What do you see yourself doing next?
I’d love to tell you that I have a sweet five-year plan but—especially with this disease—I really do have to take it one day at a time. Right now I’m just seeing where the wind takes me, but I should probably start planning some stuff. My boyfriend is a musician and [he’s helped] me open my eyes to music in a way that I hadn’t before. He got me a sampler for my birthday so I’ve been working with that. I’m not going to be the next big musician, but learning about stuff that you’ve never done before helps you even more with what you’re passionate about.
What does the concept of beauty mean to you?
Feeling comfortable in your own skin and having people realize they are beautiful the way they are. That’s the way they were born and if anybody doesn’t like it, that’s too bad. I love that it’s become more about who the individual is—that’s very special and beautiful.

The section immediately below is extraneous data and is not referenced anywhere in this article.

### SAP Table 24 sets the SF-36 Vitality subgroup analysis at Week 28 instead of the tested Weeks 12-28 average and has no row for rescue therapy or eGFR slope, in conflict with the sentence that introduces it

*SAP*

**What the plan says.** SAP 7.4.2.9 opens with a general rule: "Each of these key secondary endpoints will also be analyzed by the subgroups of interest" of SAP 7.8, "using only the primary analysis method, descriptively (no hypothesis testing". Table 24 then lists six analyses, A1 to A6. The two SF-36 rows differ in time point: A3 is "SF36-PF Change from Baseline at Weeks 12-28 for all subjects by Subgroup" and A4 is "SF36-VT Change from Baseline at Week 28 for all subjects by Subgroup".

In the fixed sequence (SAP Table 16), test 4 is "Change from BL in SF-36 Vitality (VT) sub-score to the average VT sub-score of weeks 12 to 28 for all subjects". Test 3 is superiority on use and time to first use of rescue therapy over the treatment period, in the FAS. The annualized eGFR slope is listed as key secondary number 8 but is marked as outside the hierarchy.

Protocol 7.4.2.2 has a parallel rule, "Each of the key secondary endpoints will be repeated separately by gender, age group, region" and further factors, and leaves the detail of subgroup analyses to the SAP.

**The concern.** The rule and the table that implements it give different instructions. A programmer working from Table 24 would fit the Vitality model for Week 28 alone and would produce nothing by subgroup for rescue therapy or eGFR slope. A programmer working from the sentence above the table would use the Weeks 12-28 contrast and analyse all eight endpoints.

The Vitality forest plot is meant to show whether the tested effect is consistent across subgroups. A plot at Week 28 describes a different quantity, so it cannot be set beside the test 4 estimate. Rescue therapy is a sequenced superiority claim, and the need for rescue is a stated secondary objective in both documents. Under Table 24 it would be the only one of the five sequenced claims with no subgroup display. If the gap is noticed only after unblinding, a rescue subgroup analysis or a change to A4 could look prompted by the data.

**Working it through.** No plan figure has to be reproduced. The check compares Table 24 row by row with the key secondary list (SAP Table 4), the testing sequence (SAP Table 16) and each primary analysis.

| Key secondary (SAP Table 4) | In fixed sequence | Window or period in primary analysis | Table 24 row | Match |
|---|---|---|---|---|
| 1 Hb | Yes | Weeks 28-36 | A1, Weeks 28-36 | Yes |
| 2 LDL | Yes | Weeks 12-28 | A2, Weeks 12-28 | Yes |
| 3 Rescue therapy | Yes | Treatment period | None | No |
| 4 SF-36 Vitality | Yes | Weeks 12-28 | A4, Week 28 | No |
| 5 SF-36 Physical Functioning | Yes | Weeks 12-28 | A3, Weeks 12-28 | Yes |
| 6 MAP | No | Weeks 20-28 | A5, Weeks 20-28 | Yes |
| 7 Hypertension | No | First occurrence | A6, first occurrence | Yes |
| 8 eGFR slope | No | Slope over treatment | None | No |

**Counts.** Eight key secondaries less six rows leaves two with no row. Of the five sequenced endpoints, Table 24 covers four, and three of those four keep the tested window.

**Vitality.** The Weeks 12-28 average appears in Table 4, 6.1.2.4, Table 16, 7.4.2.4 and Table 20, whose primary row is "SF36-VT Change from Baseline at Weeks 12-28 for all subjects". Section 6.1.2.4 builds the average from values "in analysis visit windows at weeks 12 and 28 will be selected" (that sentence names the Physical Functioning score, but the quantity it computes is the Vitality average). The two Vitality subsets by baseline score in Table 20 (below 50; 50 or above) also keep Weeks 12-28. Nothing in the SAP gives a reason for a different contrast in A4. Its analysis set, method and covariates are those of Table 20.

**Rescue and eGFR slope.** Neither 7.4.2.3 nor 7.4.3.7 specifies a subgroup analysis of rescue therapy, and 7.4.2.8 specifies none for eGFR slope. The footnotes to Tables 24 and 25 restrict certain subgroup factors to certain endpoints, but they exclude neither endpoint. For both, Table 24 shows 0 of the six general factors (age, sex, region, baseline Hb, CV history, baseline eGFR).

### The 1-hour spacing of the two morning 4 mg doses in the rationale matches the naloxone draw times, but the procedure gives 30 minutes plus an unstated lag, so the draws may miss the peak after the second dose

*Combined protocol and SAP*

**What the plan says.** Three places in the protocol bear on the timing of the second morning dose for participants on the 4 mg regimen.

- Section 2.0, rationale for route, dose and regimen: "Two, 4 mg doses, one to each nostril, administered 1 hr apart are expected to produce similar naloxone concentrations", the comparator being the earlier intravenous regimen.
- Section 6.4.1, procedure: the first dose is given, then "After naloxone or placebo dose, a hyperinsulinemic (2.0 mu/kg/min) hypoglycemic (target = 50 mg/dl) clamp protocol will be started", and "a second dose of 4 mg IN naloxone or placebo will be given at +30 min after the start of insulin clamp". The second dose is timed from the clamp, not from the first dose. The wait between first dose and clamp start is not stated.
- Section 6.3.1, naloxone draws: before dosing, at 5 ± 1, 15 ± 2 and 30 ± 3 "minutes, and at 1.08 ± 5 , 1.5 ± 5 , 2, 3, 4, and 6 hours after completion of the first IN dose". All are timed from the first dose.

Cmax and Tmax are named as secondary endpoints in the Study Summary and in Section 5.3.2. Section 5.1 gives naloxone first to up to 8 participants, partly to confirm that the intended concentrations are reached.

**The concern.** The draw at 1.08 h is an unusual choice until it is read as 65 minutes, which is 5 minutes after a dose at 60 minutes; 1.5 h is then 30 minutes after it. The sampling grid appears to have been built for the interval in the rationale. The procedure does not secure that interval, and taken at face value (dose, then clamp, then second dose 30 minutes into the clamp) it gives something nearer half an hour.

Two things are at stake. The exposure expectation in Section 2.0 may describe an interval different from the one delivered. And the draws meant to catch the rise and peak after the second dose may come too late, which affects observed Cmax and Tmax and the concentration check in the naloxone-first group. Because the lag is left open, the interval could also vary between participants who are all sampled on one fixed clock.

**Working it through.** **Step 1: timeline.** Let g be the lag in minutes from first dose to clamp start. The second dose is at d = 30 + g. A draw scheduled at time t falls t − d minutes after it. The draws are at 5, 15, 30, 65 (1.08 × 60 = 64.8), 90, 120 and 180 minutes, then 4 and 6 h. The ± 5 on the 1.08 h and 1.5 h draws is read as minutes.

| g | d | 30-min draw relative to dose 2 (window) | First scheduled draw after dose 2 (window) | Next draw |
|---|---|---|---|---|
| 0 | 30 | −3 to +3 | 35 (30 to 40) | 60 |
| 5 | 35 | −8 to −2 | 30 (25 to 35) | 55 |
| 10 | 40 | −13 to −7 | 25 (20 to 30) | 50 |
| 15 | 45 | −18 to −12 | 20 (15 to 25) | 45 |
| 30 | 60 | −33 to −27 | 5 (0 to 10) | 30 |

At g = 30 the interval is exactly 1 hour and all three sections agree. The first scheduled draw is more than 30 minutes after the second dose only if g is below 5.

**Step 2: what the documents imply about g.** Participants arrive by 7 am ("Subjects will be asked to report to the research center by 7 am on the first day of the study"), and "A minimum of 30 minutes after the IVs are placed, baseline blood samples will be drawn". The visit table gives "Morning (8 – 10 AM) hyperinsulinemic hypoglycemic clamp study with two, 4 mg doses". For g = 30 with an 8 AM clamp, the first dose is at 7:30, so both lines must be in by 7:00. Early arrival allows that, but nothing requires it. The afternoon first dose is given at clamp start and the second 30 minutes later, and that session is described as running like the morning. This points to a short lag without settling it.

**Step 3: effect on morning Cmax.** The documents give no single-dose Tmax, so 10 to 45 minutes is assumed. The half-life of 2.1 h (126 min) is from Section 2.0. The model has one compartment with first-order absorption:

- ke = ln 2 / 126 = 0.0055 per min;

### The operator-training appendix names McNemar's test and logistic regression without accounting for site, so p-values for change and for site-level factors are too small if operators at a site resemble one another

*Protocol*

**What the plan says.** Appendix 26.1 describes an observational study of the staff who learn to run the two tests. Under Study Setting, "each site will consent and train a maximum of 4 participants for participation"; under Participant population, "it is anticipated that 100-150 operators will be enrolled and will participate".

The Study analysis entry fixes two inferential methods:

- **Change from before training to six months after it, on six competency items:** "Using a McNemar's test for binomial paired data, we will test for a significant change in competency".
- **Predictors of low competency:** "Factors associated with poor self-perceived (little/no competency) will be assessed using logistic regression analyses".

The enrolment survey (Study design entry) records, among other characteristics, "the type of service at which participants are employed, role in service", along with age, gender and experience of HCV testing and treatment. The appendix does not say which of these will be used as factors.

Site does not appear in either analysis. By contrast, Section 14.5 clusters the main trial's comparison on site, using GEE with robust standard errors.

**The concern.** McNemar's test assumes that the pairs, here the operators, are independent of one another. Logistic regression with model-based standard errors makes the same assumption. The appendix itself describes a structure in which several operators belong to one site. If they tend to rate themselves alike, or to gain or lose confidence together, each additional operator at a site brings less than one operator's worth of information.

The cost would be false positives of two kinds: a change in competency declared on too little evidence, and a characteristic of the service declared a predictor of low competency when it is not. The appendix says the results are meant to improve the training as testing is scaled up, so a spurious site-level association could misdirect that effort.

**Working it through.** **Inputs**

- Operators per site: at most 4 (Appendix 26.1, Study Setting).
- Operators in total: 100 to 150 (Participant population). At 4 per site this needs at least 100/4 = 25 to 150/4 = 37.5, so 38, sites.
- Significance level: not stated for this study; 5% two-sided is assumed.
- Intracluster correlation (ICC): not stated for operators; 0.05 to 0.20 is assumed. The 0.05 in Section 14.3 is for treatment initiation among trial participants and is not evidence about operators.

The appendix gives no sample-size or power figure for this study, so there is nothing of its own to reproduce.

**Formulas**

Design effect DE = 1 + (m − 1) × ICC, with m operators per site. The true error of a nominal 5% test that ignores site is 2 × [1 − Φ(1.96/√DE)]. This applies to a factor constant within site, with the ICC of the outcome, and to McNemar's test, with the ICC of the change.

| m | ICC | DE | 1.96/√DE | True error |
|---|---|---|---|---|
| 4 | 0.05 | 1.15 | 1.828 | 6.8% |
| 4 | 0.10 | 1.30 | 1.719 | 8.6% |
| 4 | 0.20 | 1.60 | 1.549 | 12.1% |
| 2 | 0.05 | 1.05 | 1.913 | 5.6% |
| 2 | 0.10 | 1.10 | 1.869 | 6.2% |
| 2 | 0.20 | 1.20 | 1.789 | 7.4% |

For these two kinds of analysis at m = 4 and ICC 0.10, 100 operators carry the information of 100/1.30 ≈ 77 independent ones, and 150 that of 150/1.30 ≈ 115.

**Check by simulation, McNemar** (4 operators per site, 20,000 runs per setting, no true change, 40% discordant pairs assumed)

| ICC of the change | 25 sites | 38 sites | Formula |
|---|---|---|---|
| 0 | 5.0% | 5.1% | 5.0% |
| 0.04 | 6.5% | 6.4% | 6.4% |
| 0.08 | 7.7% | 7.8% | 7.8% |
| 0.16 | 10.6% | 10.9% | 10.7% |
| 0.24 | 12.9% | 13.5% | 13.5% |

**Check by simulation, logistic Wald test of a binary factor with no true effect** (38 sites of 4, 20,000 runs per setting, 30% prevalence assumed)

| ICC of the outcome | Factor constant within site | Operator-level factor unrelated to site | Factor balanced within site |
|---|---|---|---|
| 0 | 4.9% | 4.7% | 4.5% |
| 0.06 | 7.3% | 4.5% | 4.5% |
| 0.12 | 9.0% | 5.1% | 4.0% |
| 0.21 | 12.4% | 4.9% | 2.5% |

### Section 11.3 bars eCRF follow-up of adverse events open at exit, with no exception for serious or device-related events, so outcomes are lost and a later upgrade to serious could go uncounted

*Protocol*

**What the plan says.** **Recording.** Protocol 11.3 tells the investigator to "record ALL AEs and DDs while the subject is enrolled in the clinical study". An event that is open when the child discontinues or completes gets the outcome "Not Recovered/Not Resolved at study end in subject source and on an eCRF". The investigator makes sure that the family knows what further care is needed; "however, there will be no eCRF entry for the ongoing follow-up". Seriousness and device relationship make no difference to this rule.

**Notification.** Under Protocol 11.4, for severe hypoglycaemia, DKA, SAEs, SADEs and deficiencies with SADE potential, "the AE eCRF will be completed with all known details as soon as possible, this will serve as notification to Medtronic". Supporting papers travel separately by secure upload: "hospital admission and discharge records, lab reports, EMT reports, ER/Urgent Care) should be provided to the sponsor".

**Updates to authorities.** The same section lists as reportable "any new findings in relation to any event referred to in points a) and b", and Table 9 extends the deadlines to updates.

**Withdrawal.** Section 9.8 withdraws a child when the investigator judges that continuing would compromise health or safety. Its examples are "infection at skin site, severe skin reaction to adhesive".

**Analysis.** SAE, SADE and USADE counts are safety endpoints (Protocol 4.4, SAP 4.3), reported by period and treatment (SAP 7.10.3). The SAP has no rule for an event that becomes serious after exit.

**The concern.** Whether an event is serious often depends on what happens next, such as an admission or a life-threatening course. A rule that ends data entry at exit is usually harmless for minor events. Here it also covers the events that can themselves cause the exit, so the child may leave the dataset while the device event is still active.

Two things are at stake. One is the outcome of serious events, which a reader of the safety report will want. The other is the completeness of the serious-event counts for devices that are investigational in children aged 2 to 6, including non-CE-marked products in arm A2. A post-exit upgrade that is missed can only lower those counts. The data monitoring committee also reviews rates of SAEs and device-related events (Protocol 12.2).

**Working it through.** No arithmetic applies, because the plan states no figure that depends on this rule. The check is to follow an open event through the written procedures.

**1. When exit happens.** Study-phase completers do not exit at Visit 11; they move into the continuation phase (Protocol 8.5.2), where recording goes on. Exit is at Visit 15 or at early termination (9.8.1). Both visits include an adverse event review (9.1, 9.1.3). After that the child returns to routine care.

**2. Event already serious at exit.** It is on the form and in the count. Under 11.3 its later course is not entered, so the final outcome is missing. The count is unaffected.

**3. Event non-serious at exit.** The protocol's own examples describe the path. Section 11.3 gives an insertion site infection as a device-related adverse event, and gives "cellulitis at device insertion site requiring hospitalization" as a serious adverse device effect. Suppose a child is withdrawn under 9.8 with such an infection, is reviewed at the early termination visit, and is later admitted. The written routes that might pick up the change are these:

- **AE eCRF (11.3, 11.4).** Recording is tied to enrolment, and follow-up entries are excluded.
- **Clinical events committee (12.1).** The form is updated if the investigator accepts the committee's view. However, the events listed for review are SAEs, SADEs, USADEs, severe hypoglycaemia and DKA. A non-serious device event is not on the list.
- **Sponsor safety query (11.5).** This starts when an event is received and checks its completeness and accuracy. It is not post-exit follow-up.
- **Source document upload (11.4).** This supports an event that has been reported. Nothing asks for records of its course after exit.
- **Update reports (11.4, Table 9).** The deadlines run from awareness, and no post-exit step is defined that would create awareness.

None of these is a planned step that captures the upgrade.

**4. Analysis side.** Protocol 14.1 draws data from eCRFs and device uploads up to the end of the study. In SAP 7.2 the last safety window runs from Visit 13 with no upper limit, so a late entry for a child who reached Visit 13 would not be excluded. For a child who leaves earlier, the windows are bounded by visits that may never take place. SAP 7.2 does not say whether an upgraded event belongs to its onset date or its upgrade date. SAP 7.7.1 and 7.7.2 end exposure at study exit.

How has your concept of beauty and your own self-confidence evolved over the course of your career?
Before I was diagnosed, I had very long hair and stood out more for my clothes and how I dressed. When I lost my hair, I was standing out just for not having hair. But yeah, I think it changed with my diagnosis and also just growing into my own body—that was the diagnosis too, you know, learning about yourself. I feel amazing and, at this point, I almost feel like myself. I don’t feel like I’m sick anymore and I feel like people respond to that very well—it’s all about what you bring to people.
All photos shot and styled exclusively for Milk by Miyako Bellizi.
Creative direction by Paul Bui.
Video directed by Lewis Meyer-Peddireddy.
Edited by Lewis Meyer-Peddireddy.
A Camera Tommaso Albertini.
B Camera Russell Efros.
Thanks to Dave Damico.
Shot on Blackmagic. Graded in Davinci Resolve.
Stay tuned to Milk for more beauty coverage.